North Carolina trial lawyer Chris Nichols has written a very useful description of how the Medicare Set Aside rules work in workers’ compensation cases.   He also notes that federal law also permits Medicare to pursue Set Asides in liability cases (although Medicare has not yet done this).

Chris describes the concept of a Set Aside as follows:

The concept of the law is that Medicare is a "secondary payer" when any other form of insurance exists to pay claims.  Before 2001, that meant traditional health insurance, but starting in 2001 Medicare began to interpret that to mean that even third party insurance, specifically Worker’s compensation settlements that "cut off" future medical benefits (clinchers), would be subject to the Medicare Secondary Payer regulations. This meant that any Workers Compensation clincher that resaonably cut off future workers compensation benefits would have to be reviewed by CMS to determine if there should be an MSA "allocation."  Accordingly, Medicare would look at the case and decide what the future medical costs for the injury would be.  The future costs would be placed in a MSA trust for the payment of medical services related to that claim.

We frequently have to deal with Medicare in large settlements, and often the Set Aside negotiations can add time and aggrevation to a settlement.  However, Medicare Set Asides are often a fact of life that we must be aware of prior to entering settlement negotiations.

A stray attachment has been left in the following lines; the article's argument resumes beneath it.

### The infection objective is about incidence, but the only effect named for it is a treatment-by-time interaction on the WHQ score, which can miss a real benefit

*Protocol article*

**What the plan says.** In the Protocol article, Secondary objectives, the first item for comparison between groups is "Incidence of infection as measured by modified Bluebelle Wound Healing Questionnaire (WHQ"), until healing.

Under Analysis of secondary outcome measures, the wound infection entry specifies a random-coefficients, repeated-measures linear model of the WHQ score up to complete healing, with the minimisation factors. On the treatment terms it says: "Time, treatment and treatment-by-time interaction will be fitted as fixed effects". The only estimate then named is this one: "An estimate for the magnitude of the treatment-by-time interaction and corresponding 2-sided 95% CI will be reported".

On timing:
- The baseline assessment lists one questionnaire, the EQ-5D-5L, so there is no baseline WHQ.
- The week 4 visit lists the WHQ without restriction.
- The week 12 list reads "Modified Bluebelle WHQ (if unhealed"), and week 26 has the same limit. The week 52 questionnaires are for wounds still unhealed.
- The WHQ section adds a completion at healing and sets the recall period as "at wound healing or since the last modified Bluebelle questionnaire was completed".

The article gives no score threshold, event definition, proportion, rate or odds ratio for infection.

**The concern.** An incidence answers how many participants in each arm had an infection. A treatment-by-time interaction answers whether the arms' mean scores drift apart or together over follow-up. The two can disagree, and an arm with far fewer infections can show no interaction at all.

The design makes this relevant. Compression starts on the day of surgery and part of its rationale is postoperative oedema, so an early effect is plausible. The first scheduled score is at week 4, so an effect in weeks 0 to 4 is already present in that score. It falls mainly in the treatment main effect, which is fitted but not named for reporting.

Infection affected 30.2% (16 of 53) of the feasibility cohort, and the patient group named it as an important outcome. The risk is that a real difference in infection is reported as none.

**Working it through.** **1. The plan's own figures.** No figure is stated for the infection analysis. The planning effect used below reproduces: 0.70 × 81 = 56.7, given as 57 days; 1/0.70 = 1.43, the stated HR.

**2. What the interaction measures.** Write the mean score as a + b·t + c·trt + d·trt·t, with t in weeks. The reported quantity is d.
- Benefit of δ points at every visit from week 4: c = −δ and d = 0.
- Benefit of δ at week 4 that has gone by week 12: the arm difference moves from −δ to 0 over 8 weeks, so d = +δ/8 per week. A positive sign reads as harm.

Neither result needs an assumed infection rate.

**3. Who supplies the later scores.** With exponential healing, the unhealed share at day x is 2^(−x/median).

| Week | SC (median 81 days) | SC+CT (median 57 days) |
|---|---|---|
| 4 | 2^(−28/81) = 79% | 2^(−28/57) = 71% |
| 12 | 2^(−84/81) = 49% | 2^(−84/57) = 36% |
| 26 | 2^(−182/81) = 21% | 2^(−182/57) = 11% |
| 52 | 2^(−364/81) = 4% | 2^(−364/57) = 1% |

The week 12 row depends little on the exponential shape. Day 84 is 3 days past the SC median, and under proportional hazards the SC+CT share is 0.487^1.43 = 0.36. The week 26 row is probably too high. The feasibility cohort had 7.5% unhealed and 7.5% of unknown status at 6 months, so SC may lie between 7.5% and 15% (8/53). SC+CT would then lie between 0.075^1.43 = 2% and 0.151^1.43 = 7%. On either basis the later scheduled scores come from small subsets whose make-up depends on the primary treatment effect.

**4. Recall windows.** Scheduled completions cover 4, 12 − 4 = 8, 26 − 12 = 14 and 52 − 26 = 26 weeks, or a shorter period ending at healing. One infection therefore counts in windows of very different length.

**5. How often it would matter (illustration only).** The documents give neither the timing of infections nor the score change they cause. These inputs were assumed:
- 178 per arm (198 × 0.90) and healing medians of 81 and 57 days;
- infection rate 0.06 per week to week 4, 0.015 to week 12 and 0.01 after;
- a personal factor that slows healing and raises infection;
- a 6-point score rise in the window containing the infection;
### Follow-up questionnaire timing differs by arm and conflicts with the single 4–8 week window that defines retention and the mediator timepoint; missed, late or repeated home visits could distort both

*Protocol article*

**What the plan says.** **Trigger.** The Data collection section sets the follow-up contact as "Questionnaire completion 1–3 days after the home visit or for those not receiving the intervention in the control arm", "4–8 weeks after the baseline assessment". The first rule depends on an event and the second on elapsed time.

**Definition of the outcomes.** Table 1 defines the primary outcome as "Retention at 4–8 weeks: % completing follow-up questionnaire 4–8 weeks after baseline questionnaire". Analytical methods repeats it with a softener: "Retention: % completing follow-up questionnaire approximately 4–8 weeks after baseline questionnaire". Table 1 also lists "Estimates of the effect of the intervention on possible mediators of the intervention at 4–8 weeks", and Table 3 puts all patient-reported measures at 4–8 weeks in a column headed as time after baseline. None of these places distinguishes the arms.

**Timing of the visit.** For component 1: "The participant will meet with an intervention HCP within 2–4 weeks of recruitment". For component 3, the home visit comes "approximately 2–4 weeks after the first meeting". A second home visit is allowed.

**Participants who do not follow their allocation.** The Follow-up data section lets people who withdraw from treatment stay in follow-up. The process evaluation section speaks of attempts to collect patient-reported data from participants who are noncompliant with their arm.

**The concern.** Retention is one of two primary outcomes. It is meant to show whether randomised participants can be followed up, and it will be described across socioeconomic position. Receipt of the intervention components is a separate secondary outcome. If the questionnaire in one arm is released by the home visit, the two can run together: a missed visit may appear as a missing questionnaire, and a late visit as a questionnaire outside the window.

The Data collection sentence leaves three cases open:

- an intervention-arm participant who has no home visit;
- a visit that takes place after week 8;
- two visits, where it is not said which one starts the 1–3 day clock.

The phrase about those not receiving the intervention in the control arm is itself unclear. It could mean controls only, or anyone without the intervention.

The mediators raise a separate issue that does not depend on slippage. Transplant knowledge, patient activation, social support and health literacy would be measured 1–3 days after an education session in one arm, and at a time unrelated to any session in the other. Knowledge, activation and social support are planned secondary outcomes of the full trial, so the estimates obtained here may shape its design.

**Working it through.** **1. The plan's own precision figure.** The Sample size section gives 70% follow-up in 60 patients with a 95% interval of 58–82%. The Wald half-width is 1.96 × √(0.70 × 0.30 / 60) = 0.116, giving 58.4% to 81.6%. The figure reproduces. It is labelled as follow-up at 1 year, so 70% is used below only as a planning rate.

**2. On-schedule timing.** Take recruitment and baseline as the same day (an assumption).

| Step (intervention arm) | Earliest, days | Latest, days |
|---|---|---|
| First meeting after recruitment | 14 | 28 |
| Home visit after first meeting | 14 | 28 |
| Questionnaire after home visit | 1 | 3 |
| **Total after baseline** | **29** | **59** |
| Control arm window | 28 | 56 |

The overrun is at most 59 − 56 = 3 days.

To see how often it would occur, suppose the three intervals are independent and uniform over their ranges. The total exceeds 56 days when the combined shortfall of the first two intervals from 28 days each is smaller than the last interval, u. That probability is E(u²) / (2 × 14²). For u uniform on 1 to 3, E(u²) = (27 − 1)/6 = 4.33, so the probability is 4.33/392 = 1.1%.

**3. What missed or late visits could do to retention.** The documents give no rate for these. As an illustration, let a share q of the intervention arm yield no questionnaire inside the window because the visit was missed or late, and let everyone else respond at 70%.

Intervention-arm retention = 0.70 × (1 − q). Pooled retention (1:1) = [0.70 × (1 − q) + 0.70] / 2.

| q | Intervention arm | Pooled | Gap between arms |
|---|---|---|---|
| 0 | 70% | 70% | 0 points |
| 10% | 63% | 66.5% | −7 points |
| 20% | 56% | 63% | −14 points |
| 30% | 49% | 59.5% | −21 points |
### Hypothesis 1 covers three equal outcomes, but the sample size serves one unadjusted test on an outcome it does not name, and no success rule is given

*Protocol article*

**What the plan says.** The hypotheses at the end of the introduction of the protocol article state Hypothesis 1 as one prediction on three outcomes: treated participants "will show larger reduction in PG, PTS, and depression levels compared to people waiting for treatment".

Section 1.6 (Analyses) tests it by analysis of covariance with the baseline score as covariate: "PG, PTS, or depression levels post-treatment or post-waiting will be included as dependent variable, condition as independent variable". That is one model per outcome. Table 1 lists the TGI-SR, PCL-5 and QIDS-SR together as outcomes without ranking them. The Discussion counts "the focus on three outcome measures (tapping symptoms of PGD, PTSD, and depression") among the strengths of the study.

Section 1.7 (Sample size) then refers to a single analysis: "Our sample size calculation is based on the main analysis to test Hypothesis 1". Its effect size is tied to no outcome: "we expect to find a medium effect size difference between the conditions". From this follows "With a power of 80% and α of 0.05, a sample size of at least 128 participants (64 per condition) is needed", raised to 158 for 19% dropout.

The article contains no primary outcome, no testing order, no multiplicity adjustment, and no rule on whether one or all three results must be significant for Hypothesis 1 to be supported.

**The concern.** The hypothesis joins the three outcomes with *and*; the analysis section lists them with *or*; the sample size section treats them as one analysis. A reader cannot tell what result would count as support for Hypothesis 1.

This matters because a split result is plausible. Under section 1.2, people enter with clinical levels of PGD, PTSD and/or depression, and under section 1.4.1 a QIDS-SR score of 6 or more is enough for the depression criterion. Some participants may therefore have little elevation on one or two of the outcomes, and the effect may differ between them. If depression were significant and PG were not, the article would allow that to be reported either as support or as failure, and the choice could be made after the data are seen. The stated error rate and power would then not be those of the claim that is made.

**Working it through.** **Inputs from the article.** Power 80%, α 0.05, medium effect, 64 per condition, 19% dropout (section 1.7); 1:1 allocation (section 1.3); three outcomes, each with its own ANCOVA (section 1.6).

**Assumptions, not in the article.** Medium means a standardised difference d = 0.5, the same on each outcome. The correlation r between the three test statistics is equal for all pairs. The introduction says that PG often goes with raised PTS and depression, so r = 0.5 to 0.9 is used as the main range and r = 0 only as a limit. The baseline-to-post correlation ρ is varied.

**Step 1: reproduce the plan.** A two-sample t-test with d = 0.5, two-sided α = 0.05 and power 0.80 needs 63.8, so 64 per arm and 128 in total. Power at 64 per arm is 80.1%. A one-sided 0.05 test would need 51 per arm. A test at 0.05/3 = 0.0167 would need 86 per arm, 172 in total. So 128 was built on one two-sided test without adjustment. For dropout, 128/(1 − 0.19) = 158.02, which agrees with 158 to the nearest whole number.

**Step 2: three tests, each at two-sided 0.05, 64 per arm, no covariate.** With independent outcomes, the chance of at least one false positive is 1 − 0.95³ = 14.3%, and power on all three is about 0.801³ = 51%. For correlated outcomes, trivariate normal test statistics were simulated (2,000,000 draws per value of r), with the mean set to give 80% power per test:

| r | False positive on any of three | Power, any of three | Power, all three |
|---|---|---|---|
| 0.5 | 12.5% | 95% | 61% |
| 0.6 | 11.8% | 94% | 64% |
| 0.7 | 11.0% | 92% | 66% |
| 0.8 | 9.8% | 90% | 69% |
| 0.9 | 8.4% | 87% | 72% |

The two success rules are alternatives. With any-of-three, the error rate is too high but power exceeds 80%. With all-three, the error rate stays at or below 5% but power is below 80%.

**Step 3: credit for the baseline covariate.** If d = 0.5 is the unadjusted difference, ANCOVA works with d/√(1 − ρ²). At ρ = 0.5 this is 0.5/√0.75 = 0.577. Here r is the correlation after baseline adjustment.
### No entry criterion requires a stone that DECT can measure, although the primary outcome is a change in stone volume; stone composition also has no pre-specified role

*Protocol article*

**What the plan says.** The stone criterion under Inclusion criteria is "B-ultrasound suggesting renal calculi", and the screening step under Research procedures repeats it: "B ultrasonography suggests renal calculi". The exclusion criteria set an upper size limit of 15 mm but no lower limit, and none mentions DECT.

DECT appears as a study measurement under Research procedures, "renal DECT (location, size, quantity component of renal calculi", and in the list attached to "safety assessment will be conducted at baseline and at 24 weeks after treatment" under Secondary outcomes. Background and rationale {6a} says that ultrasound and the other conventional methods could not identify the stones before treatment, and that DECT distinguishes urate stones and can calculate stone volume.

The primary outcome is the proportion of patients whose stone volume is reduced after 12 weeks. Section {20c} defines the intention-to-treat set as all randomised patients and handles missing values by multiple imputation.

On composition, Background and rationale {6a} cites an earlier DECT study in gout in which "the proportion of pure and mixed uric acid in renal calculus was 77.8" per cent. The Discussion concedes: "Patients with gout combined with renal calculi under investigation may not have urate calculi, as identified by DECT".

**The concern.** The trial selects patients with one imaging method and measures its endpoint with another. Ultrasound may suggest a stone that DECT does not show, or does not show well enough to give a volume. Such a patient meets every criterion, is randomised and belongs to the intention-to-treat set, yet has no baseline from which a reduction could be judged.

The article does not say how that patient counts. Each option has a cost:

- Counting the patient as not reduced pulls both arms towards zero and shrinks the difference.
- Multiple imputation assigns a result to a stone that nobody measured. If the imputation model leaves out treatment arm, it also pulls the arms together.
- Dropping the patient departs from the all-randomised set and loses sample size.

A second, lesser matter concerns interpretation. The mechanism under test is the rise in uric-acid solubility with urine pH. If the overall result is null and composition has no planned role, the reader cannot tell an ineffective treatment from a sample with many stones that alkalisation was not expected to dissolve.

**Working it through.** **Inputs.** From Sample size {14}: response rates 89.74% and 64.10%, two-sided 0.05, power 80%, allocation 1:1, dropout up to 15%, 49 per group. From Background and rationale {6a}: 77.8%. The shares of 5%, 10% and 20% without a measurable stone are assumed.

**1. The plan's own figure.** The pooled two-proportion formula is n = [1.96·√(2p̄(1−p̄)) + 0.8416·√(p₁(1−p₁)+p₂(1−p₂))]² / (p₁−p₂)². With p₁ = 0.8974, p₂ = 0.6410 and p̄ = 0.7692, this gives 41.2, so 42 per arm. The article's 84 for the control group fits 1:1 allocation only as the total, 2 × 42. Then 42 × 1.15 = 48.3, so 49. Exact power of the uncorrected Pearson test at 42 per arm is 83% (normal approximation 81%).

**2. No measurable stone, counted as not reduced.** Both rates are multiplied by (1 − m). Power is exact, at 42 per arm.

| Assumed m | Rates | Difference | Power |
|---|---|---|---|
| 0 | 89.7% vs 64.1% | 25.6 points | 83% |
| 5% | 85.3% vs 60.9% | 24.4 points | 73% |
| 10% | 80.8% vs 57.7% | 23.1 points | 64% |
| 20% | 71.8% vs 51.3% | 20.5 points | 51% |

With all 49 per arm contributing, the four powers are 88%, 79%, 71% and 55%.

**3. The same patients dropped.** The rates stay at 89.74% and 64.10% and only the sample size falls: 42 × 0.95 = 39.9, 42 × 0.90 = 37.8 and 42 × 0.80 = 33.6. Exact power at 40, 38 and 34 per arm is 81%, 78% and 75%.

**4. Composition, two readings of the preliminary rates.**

[tags] Medicare Set Aside, Medicare Secondary Payer, Georgia Workers’ Compensation, Workers compensation settlements, Medicare lien [/tags]

No Liability Stipulations Often a Judgment Call

I am frequently called upon by my clients to explain the difference between settling their workers’ comp cases and agreeing to a “no-liability” stipulation.

If the insurance company has paid benefits, paid for medical care and accepted the on-the-job injury claim as compensible, then the only type of settlement permitted is a standard settlement.

On the other hand, if the insurance company has denied (controverted) the claim and not paid benefits, then the case can be settled with either a standard settlement or with a no-liability stipulation. In a no-liability stipulation, the parties agree to disagree. The employer/insurer denies that a compensible accident happened but agrees to pay a lump sum to settle the worker’s outstanding claim for benefits.